Don't expect one any time soon:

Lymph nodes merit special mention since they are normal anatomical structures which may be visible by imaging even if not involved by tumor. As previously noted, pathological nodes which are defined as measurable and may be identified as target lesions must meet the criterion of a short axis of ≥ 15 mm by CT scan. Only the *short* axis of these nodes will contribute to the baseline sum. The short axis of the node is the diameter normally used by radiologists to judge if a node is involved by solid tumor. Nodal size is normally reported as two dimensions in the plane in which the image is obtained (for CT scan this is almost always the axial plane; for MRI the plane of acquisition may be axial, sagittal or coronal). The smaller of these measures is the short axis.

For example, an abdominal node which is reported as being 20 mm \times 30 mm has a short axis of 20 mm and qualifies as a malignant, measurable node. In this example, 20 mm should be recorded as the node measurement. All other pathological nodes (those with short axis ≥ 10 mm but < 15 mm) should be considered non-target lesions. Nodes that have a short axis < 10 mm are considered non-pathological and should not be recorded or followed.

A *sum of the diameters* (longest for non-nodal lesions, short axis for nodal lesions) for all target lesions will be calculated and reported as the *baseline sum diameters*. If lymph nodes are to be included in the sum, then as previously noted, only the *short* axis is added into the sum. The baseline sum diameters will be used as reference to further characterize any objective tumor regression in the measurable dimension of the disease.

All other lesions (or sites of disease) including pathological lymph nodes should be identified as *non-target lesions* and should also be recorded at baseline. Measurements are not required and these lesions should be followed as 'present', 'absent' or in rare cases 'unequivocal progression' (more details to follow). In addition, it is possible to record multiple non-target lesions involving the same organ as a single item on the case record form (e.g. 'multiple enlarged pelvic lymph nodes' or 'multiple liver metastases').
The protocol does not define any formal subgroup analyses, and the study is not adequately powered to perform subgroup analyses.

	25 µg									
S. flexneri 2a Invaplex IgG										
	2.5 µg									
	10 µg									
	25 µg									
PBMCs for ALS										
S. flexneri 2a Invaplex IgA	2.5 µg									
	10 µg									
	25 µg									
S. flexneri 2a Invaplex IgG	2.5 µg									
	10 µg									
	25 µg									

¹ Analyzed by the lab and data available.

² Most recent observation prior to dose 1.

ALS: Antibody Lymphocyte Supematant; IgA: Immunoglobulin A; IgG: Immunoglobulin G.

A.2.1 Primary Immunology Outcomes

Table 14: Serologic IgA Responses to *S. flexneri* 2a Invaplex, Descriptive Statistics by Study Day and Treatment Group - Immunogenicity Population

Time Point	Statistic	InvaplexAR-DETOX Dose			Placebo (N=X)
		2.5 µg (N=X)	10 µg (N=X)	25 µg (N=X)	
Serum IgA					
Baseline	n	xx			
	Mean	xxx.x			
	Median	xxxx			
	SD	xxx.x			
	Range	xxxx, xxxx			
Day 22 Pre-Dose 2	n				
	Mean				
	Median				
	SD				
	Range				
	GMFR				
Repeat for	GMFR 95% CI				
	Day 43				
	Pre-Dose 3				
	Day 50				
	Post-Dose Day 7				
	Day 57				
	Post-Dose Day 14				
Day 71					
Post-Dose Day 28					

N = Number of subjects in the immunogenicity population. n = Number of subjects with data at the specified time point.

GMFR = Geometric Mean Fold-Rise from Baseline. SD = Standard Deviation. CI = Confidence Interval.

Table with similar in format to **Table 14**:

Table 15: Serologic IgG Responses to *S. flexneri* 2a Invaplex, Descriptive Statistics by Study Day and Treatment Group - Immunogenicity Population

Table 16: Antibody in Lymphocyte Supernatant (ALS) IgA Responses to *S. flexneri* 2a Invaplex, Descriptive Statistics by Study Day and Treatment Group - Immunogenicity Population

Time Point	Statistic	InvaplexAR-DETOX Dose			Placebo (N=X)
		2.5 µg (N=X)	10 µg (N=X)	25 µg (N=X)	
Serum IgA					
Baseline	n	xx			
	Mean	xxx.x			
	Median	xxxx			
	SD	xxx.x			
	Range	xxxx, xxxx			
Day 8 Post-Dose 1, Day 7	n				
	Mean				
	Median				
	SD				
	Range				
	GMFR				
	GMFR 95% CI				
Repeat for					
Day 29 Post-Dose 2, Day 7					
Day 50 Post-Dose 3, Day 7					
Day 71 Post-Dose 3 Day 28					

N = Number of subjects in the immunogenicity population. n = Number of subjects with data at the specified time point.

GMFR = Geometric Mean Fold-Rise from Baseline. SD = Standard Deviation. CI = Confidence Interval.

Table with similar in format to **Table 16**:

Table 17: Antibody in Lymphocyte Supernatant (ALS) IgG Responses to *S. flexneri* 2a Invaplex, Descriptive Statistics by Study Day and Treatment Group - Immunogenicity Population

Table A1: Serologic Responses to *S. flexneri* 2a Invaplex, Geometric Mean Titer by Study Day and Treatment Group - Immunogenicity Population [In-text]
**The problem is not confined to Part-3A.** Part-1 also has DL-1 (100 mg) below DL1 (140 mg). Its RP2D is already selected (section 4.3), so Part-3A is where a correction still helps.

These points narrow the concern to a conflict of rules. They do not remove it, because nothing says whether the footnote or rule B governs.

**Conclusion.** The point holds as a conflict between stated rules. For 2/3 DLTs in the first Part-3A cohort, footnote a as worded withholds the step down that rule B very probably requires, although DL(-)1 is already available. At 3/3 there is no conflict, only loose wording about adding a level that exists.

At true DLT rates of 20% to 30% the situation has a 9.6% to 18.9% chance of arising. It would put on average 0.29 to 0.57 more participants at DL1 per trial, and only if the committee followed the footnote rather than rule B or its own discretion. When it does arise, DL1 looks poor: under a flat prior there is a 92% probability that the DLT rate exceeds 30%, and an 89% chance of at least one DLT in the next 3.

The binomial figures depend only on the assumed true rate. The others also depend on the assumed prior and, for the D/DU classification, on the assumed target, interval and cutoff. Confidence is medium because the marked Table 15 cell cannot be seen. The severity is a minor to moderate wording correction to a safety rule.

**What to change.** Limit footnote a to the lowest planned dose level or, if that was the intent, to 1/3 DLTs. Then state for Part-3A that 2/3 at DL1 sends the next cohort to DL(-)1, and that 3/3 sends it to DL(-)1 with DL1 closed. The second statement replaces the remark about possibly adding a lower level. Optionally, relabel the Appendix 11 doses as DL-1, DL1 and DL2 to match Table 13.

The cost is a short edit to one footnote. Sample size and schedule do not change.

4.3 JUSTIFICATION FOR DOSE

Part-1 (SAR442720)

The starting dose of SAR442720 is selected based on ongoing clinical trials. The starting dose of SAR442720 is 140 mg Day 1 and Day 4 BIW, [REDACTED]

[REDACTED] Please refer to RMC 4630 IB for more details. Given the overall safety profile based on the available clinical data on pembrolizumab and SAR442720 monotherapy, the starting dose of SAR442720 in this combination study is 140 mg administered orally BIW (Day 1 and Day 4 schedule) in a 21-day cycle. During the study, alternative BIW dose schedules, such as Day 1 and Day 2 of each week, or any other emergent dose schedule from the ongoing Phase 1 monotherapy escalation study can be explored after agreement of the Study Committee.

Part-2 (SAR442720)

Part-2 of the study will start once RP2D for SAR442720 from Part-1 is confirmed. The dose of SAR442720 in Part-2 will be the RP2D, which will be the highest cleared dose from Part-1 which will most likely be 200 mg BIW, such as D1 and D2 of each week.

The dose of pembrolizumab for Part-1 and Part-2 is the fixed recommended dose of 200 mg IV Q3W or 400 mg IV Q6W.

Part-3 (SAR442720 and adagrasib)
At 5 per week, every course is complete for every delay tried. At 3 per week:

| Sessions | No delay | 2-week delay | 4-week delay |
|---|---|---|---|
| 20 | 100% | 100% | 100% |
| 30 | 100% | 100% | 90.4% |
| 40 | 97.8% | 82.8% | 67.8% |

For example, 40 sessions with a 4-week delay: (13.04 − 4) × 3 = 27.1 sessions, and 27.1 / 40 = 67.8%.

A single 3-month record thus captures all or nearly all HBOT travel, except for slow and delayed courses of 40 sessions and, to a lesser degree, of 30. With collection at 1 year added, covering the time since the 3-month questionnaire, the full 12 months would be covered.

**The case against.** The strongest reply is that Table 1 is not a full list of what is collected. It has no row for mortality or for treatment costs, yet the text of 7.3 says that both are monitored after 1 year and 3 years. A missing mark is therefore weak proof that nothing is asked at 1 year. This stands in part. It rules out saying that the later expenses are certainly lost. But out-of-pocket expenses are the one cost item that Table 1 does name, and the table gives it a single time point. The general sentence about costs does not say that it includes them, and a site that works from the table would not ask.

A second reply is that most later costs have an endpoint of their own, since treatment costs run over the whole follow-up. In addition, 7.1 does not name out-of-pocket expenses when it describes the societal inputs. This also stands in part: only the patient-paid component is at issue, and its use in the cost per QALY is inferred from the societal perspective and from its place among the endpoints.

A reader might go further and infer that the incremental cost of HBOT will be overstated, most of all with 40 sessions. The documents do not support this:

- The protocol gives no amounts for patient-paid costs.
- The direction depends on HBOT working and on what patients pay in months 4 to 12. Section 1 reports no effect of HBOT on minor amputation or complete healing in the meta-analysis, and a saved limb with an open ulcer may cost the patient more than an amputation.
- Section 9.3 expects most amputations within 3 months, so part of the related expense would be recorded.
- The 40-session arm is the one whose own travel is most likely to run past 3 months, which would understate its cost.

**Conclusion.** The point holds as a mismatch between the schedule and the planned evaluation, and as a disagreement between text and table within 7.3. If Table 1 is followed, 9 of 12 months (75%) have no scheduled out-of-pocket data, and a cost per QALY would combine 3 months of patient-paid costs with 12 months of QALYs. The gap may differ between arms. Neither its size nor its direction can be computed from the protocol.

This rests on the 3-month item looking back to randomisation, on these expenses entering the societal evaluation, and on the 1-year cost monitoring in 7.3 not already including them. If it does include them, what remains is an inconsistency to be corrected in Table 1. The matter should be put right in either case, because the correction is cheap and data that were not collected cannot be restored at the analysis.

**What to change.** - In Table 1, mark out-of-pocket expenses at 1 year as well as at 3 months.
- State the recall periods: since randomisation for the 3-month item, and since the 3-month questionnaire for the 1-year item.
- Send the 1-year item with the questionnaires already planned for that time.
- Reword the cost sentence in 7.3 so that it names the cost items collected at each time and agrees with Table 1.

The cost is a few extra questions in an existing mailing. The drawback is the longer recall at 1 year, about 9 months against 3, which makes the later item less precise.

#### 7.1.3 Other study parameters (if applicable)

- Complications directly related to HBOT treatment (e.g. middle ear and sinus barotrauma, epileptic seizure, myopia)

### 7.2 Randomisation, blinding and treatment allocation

At present, we still know too little about how individual neurons work to know how to put them together into viable networks. For more than twenty-five years, scientists have known the exact wiring diagram of the three hundred and two neurons in the C. Elegans roundworm, but in at least half a dozen attempts nobody has yet succeeded in building a computer simulation that can accurately capture the complexities of the simple worm’s nervous system. As the N.Y.U. neuroscientist Tony Movshon notes, "Merely knowing the connectional architecture of a nervous system is not enough to deduce its function." One also needs to know the signals flowing among the elements of neural circuits, because the same circuit can perform many different functions under different circumstances. By extension, building a device whose wiring diagram mimics the brain (e.g. Markram’s Blue Brain) does not guarantee that such a device can simulate the brain in any useful way.